Return to Castle Wolfenstein is a sequel to the early, seminal first-person shooter, Wolfenstein 3D. However, with the advances in graphics technology and gameplay design since the original game, without the name and the occasional in-game references, it might be unrecognizable as a part of the series.
It features a story-based single player campaign (taking up many of the themes from the original game), as well as a team-based networked multiplayer version which features different character classes that must work together in order to win, similar to the concept of Team Fortress. Although there are only four classes - lieutenant, medic, engineer, and soldier - the soldier can be one of several subclasses depending upon the special/heavy weapon that he selects. Some unique weapons not found in other WWII-themed first-person shooters include the airstrike beacon. The multiplayer demo included a beachhead assault map similar to the opening of the movie Saving Private Ryan.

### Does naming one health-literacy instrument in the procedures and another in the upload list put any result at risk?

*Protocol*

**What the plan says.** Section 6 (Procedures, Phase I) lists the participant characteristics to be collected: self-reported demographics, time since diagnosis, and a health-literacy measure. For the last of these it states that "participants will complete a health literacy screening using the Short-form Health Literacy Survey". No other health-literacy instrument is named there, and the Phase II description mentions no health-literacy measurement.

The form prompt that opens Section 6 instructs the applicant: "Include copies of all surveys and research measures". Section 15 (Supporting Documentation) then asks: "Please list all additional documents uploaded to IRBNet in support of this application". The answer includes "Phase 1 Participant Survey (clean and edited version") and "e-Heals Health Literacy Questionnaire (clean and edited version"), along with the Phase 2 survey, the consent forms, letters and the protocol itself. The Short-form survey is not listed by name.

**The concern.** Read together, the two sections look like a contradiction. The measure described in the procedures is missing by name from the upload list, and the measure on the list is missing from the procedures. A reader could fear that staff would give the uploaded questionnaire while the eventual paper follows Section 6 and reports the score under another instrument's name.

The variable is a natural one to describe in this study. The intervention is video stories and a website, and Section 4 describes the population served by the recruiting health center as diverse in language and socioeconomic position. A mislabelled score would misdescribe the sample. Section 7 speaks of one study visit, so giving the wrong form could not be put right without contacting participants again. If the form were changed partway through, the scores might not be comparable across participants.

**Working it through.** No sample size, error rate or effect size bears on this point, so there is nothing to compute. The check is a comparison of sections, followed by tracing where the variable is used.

Wolfenstein is well worth it for the multiplayer game alone, so the fact that you get a solid single-player game in the box can only be considered a bonus.Wolfenstein borrows much of its structure from No One Live Forever, last year's best shooter. Like NOLF, Wolfenstein is primarily a run-and-gun shooter with some stealth sections mixed in. It also features enemy guards engaged in conversations as you approach them, a largely defensive AI for those guards, and between-level cutscenes that recount meetings between your superiors back at home base. Unfortunately, the dialogue in Wolfenstein is not nearly as sharp as that of NOLF. The overheard conversations never manage to rise to the level of humor displayed in NOLF, and the game fails to create any memorable characters--not even the game's own hero, B.J. Blazkowicz, who never says a word. The between-mission cutscenes are especially tedious; they're long and visually and dramatically uninteresting.